It’s not exactly what they hoped for, but New York University students are celebrating.
After a battle spanning nearly a decade between students, the National Labor Relations Board and the administration of NYU, graduate students who also work as employees — most of them as teaching assistants — will be the first private university students allowed to join a national union and collectively bargain with their employer.
But unlike most unionized workers, NYU’s students won’t be covered under NLRB labor law. That's because, in a last-minute decision, the students decided to ditch their petition to be recognized by the board, and instead worked out an agreement with the school itself to allow unionization without governmental recognition.
Now, assuming most graduate student employees vote in favor of the measure, the students will be represented by the United Auto Workers union. Any disputes between the the students and NYU will be mediated by an independant arbitrator who will rule based on NLRB standards.
While the decision is a few steps shy of the full-fledged federal union status many have spent years fighting for, NYU student organizers say they hope their alternative route to representation will set a precedent for other private universities with graduate student employees who want better pay, benefits and a place at the table in university decisions.
Activists say relying on an NLRB decision on whether graduate students can be treated as union-eligible employees was too risky.
“We had (labor standards) that are really good at NYU, but nothing to protect them,” said Christy Thornton, a Latin American history student and organizer. “We’ve seen how the NLRB is used like a political football. While this decision hasn’t set an NLRB precedent, it’s still precedent-setting.”
The NLRB has proved unreliable in its support of the idea in the past. NYU graduate students were able to join the UAW in 2002, but after several new members were appointed to the NLRB in 2004, the provision granting graduate students employee status was revoked. NYU refeused to renew graduate student union membership in 2005, and negotiations have been ongoing ever since.
That all changed late last month when NYU’s president, John Sexton, announced that the university would recognize the Graduate Student Organizing Committee and bargain with it in good faith.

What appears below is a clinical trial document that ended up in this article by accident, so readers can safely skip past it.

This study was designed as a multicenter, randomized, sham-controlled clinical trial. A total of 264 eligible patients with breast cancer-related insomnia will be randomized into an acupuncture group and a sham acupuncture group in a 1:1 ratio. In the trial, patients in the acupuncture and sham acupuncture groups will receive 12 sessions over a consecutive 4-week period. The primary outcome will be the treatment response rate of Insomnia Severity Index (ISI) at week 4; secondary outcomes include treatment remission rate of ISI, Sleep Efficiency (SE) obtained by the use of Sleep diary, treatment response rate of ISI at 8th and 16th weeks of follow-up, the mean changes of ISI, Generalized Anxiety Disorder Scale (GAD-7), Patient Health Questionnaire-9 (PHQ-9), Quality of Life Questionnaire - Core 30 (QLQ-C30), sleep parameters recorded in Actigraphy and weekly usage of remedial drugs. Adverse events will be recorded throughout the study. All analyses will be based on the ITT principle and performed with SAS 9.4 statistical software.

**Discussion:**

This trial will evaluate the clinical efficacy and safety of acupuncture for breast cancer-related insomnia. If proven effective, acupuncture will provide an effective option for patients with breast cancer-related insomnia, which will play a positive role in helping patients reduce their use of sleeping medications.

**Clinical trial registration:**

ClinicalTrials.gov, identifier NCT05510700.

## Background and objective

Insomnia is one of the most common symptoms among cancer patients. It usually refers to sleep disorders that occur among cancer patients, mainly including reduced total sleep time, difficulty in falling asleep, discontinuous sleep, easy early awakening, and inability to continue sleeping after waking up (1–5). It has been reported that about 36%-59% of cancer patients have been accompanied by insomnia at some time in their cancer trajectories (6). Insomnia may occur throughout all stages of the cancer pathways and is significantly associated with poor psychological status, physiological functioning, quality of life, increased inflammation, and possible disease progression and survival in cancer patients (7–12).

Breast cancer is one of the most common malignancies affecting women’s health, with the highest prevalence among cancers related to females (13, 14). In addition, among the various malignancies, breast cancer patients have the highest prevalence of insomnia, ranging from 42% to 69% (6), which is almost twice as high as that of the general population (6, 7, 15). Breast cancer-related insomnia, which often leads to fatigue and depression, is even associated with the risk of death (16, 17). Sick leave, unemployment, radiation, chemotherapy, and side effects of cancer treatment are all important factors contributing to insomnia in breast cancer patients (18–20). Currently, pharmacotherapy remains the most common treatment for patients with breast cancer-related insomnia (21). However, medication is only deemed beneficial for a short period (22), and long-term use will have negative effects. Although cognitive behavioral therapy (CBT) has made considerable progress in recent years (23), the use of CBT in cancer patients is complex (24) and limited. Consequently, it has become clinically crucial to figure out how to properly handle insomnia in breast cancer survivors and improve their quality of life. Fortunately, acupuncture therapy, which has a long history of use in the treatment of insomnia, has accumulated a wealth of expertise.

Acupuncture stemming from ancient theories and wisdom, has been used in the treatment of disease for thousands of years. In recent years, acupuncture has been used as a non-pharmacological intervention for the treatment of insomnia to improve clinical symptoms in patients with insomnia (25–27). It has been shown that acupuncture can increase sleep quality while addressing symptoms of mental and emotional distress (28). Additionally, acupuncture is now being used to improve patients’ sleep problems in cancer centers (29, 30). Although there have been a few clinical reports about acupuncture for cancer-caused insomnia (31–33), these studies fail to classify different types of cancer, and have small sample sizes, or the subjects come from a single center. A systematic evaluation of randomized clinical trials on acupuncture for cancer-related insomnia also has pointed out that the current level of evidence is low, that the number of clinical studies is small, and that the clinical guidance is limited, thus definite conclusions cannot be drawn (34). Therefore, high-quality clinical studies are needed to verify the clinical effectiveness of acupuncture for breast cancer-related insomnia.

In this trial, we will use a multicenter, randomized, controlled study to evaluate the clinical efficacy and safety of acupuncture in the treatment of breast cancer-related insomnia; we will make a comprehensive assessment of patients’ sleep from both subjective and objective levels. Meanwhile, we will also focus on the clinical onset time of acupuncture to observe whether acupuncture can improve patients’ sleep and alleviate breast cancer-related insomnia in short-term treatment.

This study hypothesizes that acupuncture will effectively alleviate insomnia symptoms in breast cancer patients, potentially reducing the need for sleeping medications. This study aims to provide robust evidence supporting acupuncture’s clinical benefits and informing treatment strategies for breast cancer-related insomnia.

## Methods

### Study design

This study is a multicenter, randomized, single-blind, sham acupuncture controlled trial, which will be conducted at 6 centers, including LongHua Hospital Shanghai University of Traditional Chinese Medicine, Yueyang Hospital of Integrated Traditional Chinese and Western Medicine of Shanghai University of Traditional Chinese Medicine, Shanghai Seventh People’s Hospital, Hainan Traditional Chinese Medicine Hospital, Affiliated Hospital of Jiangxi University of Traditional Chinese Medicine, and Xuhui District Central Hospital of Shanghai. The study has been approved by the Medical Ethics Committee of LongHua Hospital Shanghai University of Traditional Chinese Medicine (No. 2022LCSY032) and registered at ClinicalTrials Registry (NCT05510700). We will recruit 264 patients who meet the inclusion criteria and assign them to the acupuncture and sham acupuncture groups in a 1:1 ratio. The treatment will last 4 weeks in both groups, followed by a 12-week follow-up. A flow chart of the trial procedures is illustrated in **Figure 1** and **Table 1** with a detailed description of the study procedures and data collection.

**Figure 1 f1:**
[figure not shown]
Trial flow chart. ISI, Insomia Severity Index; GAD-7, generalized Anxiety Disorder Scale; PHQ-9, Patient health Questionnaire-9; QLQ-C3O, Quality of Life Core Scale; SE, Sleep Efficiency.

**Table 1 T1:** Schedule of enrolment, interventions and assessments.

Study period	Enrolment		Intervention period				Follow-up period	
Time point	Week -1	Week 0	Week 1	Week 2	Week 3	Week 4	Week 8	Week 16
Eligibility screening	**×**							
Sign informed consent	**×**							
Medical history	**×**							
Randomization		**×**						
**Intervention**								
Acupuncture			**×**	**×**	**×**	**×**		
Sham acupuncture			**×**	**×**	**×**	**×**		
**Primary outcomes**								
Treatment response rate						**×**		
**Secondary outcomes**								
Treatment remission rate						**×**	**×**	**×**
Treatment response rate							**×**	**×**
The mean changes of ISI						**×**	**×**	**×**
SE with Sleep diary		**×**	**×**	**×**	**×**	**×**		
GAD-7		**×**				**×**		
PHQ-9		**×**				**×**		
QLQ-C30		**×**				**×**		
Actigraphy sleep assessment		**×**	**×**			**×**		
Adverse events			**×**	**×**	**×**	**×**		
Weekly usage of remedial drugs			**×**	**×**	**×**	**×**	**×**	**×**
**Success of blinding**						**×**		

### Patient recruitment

It’s not clear why the university chose to recognize the group now. Some speculate that, because the Obama administration will likely appoint more labor-friendly members to the NLRB, NYU decided to act before it was forced to.
But the decision means the graduate students will have to withdraw their petition from the NLRB — therefore quashing the chance to set a national legal precedent for graduate student employment, at least for now.
Even without legal recognition, other private universities have taken notice and are beginning to explore whether they can establish similar unions.
“After returning every year to the question of what to do without the NLRB, we’ve started looking at what else to do, and (NYU) just put some options on the table that we haven’t even been able to imagine,” said Molly Cunningham, a graduate student and organizer at the University of Chicago. “This definitely seems to change the game a little bit.”
Still, students expressed a little disappointment that a more permanent, federally recognized form of unionization, sought for so many years, seemed to be no closer to reality.
“Under Obama, we were hoping the NLRB would give a decision more in our favor, but as we were waiting, our health care costs went up by 35 percent,” said Matt Canfield, an NYU anthropology student and union organizer. “It’s not a setback for us. But there are trade-offs.”